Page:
53. If the stay is not granted, and the Father then complied with the orders, the children would return to Victoria. They could remain in his primary care, return to living with their Father in the home of the paternal grandparents as they have done for the last year, return to their familiar schools and community, and the younger children can resume spending time with their Mother. They have only been in Queensland for a few months. The Father can then pursue his interim and ultimately his final application to relocate in the usual course.
54. The Father’s indication that he will not return, even if that means a recovery order is issued and the children are placed in the Mother’s care, reflects poorly on him. In my view, it also substantially undermines his assertion that the children are at risk in her care.

Timeframe for the hearing of an appeal and whether satisfactory arrangements can be implemented pending an appeal

55. Counsel for the Father adduced no evidence as to the likely delay in the hearing of his appeal. In my view, given the matters raised by Ms F in the Memorandum, any delay in the children’s return to Victoria and the resumption of time with the Mother could further fracture the parent-child relationships.
56. In any event, it is apparent that no satisfactory arrangements for the children Y and Z to spend time or communicate with their Mother can be implemented, given the distance to which the Father has removed the children, the costs of travel that would be incurred to facilitate time and the travel restrictions faced as a result of the current COVID-19 pandemic. It is common ground that the Father has not ensured Y and Z have even had electronic or telephone communication with their Mother since they were removed from Victoria.

Best interests of the children

57. I am most concerned that if the children are not returned to Victoria forthwith, that permanent damage will be done to the Mother-child relationship. It is apparent from the Memorandum that the relationship between X and her Mother has broken down. It is also apparent that the relationship between the Mother and Y is under stress. Z misses her Mother and wants to see her. Ms F recorded the issues for the children to include that:-

The children’s relationship with their mother is at risk given concerns regarding alignment behaviours from the father along with further influence the [sic] oldest sibling, X.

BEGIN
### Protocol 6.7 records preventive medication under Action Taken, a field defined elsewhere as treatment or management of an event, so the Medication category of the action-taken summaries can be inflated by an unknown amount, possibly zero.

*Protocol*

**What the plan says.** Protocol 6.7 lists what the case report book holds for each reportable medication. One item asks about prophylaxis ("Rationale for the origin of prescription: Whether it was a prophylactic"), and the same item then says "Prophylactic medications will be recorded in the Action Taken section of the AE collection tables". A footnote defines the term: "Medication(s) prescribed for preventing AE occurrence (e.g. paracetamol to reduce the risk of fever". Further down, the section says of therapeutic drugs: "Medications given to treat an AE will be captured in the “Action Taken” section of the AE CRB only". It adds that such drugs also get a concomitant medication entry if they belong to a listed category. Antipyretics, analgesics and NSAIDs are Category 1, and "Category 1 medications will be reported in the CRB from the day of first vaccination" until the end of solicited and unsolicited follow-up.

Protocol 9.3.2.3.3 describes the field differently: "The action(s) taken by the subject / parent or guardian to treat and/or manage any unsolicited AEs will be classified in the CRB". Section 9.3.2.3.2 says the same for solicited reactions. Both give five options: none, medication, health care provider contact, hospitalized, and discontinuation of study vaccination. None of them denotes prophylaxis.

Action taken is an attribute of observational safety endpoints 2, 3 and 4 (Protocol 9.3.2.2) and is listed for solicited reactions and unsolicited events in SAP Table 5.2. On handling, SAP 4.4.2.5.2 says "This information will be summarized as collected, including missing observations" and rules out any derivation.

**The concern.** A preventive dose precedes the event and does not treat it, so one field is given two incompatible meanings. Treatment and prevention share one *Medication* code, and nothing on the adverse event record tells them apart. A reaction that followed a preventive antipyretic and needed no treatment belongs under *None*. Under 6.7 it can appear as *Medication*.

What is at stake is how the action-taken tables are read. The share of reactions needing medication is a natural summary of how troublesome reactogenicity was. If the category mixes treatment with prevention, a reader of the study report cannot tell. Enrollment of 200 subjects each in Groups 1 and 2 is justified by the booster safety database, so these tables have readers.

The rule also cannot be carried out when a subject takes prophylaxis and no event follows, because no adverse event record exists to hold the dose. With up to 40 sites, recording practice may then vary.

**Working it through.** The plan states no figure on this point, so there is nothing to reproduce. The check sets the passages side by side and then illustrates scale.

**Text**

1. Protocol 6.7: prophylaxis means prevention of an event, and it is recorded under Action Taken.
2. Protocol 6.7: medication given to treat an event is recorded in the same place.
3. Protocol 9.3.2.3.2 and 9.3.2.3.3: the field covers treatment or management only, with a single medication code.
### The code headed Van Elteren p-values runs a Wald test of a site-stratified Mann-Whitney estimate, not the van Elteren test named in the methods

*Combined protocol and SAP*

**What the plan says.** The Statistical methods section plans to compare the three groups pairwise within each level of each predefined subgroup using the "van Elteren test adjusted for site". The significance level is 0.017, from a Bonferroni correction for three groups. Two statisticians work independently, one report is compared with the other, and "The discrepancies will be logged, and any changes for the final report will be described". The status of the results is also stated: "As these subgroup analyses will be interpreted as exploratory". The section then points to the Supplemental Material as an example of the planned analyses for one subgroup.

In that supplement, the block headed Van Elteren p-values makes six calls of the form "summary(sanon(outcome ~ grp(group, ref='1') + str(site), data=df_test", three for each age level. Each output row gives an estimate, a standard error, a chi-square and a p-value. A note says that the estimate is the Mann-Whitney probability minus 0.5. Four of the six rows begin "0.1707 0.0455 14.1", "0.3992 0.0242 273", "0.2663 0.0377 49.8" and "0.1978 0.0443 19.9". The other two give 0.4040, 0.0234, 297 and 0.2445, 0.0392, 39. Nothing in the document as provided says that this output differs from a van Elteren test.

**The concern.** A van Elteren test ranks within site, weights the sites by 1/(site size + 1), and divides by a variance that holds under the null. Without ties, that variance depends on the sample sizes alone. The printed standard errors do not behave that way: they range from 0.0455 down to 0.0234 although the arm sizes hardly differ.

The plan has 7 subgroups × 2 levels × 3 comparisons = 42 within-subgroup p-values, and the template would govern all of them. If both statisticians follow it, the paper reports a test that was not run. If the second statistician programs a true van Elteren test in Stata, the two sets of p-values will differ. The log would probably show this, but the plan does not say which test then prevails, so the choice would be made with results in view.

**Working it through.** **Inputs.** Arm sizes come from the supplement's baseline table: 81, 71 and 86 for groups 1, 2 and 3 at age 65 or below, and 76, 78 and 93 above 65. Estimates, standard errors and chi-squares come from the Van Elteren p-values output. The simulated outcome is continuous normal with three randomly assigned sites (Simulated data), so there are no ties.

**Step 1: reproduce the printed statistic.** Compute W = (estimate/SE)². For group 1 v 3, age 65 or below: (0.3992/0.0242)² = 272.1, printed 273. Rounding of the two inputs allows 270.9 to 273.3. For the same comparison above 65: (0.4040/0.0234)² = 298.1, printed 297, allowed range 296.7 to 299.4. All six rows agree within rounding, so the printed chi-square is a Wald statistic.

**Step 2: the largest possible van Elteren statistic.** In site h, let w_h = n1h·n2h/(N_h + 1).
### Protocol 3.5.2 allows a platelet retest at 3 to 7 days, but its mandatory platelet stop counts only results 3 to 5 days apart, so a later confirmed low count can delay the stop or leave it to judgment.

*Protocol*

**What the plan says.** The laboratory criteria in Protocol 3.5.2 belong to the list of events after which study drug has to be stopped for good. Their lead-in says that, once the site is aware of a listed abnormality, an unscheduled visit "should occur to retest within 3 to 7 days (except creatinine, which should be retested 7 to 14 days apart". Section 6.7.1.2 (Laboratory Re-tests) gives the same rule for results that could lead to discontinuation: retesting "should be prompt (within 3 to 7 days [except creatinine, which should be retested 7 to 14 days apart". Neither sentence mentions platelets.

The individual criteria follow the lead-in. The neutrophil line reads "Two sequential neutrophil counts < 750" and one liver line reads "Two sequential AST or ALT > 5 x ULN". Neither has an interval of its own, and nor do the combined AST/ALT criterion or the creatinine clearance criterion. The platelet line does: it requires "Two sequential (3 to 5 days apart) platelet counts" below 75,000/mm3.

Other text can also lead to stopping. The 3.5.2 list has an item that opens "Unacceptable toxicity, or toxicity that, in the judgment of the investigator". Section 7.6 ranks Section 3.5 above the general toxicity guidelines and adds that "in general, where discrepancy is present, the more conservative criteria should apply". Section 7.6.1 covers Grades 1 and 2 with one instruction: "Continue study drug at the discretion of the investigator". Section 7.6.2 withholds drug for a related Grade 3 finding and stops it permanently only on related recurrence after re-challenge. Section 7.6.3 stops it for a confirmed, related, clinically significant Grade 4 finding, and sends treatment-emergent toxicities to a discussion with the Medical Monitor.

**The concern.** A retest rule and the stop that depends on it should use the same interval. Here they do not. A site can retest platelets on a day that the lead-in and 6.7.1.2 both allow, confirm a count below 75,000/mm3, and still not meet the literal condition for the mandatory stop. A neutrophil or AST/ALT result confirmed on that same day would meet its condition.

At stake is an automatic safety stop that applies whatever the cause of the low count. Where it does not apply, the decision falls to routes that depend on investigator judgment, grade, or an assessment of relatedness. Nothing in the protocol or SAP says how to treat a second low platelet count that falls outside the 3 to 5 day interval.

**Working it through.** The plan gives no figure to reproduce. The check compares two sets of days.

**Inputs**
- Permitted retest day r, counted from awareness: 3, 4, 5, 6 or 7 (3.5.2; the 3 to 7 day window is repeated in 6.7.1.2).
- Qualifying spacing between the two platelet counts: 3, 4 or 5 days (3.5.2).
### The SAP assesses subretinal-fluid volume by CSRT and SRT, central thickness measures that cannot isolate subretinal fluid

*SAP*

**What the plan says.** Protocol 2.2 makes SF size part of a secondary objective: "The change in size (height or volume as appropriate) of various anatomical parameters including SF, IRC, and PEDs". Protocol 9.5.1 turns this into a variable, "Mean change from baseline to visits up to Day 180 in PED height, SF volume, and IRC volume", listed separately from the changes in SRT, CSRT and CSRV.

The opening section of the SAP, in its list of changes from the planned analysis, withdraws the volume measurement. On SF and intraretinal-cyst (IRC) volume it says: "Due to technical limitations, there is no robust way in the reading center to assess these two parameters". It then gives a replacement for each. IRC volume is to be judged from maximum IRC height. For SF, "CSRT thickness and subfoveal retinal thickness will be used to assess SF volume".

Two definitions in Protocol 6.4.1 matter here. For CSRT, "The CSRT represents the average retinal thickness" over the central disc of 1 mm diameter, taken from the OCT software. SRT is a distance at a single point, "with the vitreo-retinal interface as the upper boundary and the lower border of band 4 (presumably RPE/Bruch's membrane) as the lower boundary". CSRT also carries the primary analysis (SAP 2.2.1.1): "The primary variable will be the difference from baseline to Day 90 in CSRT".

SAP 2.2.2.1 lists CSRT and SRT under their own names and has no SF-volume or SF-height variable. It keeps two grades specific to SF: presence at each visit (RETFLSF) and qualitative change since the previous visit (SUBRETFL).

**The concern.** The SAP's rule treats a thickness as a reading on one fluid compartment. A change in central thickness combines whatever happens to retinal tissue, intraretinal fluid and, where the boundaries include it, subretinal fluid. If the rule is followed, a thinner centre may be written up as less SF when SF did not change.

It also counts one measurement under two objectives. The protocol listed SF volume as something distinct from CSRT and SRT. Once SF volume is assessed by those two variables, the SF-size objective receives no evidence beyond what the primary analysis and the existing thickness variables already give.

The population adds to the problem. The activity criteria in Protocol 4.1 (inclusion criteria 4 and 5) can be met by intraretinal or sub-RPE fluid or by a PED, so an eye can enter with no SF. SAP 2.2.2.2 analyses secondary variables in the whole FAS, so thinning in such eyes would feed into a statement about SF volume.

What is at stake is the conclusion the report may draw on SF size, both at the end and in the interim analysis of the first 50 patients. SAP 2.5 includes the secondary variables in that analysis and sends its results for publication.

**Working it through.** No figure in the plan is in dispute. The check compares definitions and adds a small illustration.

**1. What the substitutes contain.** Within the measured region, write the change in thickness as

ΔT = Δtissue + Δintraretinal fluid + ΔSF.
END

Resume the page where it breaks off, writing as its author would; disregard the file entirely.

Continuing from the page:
58. The best interests of the children, in my view, strongly mitigate against a stay being granted. I set out in some detail matters relevant to the best interests of the children in my previous judgment in these proceedings. The present arrangements – whereby the children are not able to have any meaningful relationship with their Mother – are simply not satisfactory.
59. Counsel for the Father submitted that if a stay was not granted, and the Father did not return, a change of residence and a recovery order would be the next logical step for the Court to consider. He said there may need to be an order for the splitting of siblings. He said any such order could not be in the children’s best interests.
60. The application before me is the application for stay of the orders of 21 August 2020. In my view, it is premature to consider what further orders may be made if the Father refuses to comply with the orders in the absence of a stay of same. If, when the stay is not granted, the Father maintains his refusal to return, the Court will consider what other orders might then be made in the children’s best interests.

Further listing of the matter

61. The matter is currently listed as a first return of the Mother’s Initiating Application and the Father’s Response in the duty list on 4 November 2020. It is apparent that should the Father wish to press his relocation application, or in the event that he does not comply with my orders of 21 August 2020, the matter will require more time than I am able to give the matter that day. It is listed in an extremely busy duty list and would be better dealt with if it is listed as an interim defended hearing.
62. Accordingly, I will vacate that hearing date. The matter will be re-listed before another judge, who it is anticipated will be able to hear the matter as an interim defended hearing on 20 November 2020.
63. For all of the foregoing reasons, and in the exercise of my discretion, I dismiss the Father’s Application in a Case for a stay of orders filed on 18 September 2020.


I certify that the preceding sixty-three (63) paragraphs are a true copy of the reasons for judgment of Judge Carter




Date: 8 October 2020

Posted in: Derek Legal Blog at 04 November 20